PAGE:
What are some examples of how deregulation hurts consumers?

First, let’s remember that regulations are usually put in place when a problem has already been identified: when worker or consumer health, wealth and safety have already been jeopardized by business practices already in play. With that said, some of the worst examples of how deregulation (or not implementing or enforcing existing regulation…which is essentially the same thing) hurts consumers and workers:

1. FDA “delayed review” of e-cigs (2017): Vaping deaths and latest wave of teen nicotine addiction.

2. Trump rollbacks of OSHA and other worker safety regulations (2017): steady increases in worker fatalities and injuries, especially in the mining industry.

3. Rollback of FCC oversight (2017–2018): allowed carriers (AT&T, Verizon, etc.) to sell geolocation data of customers to bounty hunters, stalkers and other nefarious surveillance.

4. Non-enforcement of existing EPA regulations (2017–2019): increasing health risks to workers, consumers and children from pesticides and petrochemicals; increasing health risks and shortened life expectancy for millions of people due to air and water pollution (see A Breath of Bad Air: Cost of the Trump Environmental Agenda May Lead to 80 000 Extra Deaths per Decade).

5. Deregulation of airlines (1978): loss of rural routes and service frequency to remote areas and low-volume airports (with the remaining service at much higher prices); decline in consumer safety; “sardine can” seating; nickel-and-dime-you-to-death pricing on everything (luggage, food, drinks, etc.); longer average travel and wait times; many lost jobs; etc. [Something very similar happened with the deregulation of railroads in 1976 and 1980, which likewise led to the abandonment of passenger rail service to rural areas.]

6. Deregulation of banking industry (repeal of Glass-Steagall 1999; deregulation of savings and loan industry in 1982) and lack of SEC oversight: the 2008 economic crash; the savings and loan crisis of the 1980s & 1990s.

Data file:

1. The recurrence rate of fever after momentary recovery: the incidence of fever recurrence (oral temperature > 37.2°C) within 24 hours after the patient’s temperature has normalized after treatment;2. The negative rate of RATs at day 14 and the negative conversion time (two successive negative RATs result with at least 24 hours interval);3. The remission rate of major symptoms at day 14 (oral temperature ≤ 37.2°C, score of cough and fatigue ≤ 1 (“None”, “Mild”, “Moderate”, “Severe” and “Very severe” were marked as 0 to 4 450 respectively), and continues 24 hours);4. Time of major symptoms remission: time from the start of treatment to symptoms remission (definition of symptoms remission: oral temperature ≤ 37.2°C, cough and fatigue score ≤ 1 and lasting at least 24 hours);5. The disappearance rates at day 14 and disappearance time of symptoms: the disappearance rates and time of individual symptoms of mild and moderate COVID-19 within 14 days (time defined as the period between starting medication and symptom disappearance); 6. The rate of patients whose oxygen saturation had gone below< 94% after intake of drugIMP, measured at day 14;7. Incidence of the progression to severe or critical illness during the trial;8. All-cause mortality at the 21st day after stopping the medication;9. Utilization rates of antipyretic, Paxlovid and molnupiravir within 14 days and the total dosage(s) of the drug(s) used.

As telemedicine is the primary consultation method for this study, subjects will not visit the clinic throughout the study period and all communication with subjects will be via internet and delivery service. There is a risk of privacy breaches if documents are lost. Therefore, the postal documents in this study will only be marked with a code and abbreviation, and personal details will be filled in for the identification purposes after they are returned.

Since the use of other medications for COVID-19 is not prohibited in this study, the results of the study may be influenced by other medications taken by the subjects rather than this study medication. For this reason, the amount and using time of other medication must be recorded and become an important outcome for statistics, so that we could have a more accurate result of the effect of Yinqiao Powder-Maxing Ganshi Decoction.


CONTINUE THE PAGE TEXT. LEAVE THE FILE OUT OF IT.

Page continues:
7. Deregulation of energy industry (1990s): higher cost of energy; more interruptions and outages with supply; awe-inspiring financial misconduct and fraud (Enron); lack of innovation and new energy sources development.

8. Ending the “Fairness Doctrine” (1987): opened the door to highly biased, inaccurate and deceptive “news” organizations (mainly right-wing like FOX News), that helped deepen polarization and paranoia in America, and eroded trust in journalism.

9. Deregulation of telecommunications (1996): Rapid consolidation of media ownership into just a handful of companies (Clear Channel, etc.) who standardized content across all regions — leading to the loss of local news, local arts and entertainment performers and programming, and a general homogenization of broadcasts into identical, nationwide programs that, consequently, homogenized thought across America as well. The 1996 Telecommunications Act deregulating cable also led to much higher prices across the cable industry.

The list goes on…but these are some of the obvious ones. We will very likely have even more data on negative consequences of deregulation in the years after the Trump Presidency’s aggressive agenda has played out. In particular, the promised deregulation of the FDA approval process on medical products will likely have a devastating effect on human health.

My 2 cents.


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